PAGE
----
Staying healthy during the holidays sounds nearly impossible, right? I mean, everywhere you look it's temptation at every angle. Cookies, cakes, pies, oh my! But what if I told you that staying healthy had actually very little to do with food itself? What IF staying healthy during the holidays depended more on our stress levels and mindset than anything?
Let's start by examining the holidays and stress levels as a whole. When we envision the holiday season, we generally think of it as a time for happiness, gift giving, a time for love and family. In actuality, it can be a very stressful time of year. In fact, according to a 2009 study, a striking 90 percent of Americans experience some sort of anxiety during the holidays. So much for it being the most wonderful time of year!
Diving a little deeper, people worry about their financial and work situations, which can become a bigger source of stress than the demands at home. Oftentimes people worry about not being able to afford the holidays or perhaps even getting laid off. People worry about the ability to take time off and the result of an increased workload. Anxiety and stress is also heightened by the pressure and demand to spend a lot of money caused by the commercialization of the season.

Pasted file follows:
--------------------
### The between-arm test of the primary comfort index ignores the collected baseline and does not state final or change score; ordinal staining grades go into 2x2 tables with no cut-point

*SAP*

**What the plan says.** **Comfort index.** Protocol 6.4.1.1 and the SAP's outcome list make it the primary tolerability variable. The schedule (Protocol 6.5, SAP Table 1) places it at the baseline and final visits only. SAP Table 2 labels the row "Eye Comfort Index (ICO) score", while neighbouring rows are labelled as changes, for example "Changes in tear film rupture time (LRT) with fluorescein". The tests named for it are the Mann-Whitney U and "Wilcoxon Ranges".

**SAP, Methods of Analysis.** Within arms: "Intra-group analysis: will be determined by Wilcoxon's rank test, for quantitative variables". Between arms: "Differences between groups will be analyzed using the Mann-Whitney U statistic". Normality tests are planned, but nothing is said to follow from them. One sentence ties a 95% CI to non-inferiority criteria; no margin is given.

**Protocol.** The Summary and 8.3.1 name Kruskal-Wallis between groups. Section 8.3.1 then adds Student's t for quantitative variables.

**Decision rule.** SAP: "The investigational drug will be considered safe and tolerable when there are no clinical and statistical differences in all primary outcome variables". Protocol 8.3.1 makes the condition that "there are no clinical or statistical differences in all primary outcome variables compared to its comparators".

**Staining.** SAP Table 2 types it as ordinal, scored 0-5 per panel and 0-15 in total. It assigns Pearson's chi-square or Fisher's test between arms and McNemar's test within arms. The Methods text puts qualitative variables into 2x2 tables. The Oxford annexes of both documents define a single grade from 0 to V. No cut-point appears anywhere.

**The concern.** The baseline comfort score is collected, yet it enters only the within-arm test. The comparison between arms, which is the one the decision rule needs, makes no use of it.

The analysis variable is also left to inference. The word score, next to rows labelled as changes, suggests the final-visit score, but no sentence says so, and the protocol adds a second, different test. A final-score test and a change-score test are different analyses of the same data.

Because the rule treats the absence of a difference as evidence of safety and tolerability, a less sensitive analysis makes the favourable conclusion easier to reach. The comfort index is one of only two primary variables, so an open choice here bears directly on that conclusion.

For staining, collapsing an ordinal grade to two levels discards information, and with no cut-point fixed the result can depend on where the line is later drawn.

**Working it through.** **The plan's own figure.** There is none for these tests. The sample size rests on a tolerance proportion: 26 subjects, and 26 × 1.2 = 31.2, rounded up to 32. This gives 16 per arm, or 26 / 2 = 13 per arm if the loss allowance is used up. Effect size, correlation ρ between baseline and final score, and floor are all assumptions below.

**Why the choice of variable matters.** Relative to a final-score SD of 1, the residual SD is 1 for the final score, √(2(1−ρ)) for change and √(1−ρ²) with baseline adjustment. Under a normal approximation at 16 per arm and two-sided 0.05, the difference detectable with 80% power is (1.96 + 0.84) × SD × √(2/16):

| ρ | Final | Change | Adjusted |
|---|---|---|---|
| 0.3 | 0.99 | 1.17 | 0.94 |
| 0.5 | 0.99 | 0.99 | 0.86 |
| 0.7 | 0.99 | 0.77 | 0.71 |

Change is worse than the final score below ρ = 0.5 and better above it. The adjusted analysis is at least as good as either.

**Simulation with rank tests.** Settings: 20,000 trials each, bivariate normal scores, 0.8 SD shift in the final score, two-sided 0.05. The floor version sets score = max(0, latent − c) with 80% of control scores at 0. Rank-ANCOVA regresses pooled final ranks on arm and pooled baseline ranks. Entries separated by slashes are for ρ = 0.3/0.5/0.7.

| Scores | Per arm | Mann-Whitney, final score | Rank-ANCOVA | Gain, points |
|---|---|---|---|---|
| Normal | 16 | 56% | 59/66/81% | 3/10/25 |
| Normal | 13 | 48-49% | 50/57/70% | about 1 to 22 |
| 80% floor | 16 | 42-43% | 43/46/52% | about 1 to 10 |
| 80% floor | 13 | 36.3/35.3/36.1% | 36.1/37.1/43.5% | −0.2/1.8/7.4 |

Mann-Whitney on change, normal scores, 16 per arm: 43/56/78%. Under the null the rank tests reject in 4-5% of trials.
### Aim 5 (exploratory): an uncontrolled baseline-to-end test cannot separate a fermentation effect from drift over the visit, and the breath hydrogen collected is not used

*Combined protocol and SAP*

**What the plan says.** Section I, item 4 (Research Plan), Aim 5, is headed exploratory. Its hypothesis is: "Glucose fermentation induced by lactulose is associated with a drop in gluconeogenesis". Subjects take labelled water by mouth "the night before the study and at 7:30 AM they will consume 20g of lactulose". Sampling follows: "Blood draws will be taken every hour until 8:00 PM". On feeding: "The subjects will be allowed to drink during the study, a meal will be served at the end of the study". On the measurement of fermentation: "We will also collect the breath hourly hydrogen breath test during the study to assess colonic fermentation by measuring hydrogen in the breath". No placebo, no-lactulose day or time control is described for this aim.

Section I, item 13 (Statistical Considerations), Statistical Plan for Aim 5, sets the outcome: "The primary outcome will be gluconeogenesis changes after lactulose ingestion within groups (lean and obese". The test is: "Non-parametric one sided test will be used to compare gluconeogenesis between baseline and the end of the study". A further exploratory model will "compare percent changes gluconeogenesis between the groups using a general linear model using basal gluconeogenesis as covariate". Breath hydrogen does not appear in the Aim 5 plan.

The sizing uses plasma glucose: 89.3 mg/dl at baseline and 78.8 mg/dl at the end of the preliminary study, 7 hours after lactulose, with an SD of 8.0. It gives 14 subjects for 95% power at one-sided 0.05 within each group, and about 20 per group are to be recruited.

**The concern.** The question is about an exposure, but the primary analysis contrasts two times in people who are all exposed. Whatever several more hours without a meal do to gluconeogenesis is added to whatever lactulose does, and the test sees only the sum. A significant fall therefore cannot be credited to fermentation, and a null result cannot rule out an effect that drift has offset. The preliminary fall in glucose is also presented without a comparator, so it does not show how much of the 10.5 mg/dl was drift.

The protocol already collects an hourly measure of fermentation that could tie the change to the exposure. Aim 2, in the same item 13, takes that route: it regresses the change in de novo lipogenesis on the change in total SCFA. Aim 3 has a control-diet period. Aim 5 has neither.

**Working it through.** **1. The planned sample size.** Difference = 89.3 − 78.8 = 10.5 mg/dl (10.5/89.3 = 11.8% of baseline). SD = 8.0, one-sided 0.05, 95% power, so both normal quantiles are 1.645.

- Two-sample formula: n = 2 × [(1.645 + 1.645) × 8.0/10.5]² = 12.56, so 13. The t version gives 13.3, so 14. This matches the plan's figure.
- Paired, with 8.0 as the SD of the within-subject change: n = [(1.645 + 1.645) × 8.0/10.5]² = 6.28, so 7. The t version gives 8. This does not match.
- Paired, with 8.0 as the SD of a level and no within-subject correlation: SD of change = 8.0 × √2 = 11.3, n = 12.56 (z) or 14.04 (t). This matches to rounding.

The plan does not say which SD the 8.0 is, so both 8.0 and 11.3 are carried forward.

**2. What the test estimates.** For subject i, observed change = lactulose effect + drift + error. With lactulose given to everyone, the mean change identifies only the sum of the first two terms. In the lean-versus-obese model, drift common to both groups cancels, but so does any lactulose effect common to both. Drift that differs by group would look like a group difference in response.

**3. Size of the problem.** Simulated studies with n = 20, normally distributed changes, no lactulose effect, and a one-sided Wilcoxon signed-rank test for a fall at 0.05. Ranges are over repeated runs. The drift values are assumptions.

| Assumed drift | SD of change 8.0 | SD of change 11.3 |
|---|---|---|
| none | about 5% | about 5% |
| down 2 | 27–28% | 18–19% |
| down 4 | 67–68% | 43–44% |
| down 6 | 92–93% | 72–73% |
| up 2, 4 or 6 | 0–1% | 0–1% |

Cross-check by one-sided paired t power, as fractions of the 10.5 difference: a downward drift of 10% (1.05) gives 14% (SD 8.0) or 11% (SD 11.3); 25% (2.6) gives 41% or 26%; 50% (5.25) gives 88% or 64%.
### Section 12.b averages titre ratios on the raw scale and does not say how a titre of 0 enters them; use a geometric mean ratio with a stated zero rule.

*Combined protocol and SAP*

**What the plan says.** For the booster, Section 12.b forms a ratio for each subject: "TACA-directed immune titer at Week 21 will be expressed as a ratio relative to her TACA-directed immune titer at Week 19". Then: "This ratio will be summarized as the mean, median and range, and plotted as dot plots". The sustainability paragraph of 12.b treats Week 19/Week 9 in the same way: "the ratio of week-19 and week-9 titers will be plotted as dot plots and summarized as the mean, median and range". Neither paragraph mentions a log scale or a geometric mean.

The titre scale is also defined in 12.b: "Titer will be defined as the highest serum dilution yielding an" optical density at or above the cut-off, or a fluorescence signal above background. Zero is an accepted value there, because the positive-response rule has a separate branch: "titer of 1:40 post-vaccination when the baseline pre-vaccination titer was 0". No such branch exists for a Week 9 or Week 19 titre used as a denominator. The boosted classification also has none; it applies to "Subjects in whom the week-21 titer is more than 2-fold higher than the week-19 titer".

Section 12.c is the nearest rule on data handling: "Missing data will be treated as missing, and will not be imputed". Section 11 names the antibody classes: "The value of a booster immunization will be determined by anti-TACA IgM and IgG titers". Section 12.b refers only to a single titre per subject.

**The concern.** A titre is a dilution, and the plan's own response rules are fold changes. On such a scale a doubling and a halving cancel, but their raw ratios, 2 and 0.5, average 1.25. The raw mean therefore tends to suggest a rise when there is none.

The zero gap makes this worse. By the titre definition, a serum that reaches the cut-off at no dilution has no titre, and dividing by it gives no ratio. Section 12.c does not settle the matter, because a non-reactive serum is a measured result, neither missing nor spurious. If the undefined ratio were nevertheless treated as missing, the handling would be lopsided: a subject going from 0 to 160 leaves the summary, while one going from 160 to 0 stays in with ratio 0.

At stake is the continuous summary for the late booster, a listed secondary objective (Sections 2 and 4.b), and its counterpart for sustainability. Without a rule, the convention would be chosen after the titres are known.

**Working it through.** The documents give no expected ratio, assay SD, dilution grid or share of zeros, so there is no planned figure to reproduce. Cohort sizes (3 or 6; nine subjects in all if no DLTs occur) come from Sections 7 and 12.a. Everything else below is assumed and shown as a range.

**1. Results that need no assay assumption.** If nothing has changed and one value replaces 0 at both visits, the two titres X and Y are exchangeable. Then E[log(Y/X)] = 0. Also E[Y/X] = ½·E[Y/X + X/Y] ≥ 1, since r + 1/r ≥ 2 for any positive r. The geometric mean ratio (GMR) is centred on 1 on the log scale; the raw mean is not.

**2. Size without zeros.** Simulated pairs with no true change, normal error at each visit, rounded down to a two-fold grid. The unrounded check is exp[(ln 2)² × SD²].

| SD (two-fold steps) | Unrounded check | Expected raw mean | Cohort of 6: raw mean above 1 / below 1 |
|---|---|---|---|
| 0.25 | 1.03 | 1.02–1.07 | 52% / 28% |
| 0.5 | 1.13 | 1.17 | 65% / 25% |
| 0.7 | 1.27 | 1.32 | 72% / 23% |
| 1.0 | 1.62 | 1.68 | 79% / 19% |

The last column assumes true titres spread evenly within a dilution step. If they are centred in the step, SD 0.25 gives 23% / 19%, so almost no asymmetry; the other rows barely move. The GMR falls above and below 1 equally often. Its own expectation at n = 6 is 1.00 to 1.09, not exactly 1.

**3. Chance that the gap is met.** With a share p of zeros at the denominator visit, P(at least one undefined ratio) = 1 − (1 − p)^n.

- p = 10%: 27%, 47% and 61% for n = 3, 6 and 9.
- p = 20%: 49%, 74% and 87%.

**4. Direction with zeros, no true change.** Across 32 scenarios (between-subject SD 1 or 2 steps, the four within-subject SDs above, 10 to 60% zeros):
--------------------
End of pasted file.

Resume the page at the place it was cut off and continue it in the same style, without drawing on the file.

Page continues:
Switching gears and putting the holiday season aside, let's review the relationship between stress and food. Studies show that in times of sadness, people favored eating high-fat/sweet rewarding foods and that a rise in emotional distress caused an increase in the intake of "comfort foods," even when we were not hungry and had zero need for calories.
You see, my theory is that maintaining optimal health during the holidays may, in fact, have very little to do with food itself. Perhaps the reason is the toxic combination of an overabundance of pleasurable foods coupled with the increased amount of stress that contributes to unhealthy holidays. In fact, 56 percent of people reported that they were more likely to resort to food as a means of reducing stress during the holidays. Alcohol consumption also jumped; 30 percent said they are likely to turn to booze as a stress reducer during the season.
But then there's one more thing: our mindset. What are we thinking and feeling when we indulge in holiday treats? Chances are if we are already overwhelmed and experiencing holiday anxiety, we are more than likely not having positive thoughts.
Your mindset about your food and what you eat is everything. In fact, according to the New York Times best-selling book E-Squared: 9 Do-It-Yourself Energy Experiments that Prove Your Thoughts Create Your Reality, author Pam Grout challenges readers to set a 72-hour deadline. During this time period, people were instructed to infuse each bite of their food with positive thoughts, envisioning each bite bringing nourishment to your body. After the 72 hours, many people found they lost 3 pounds!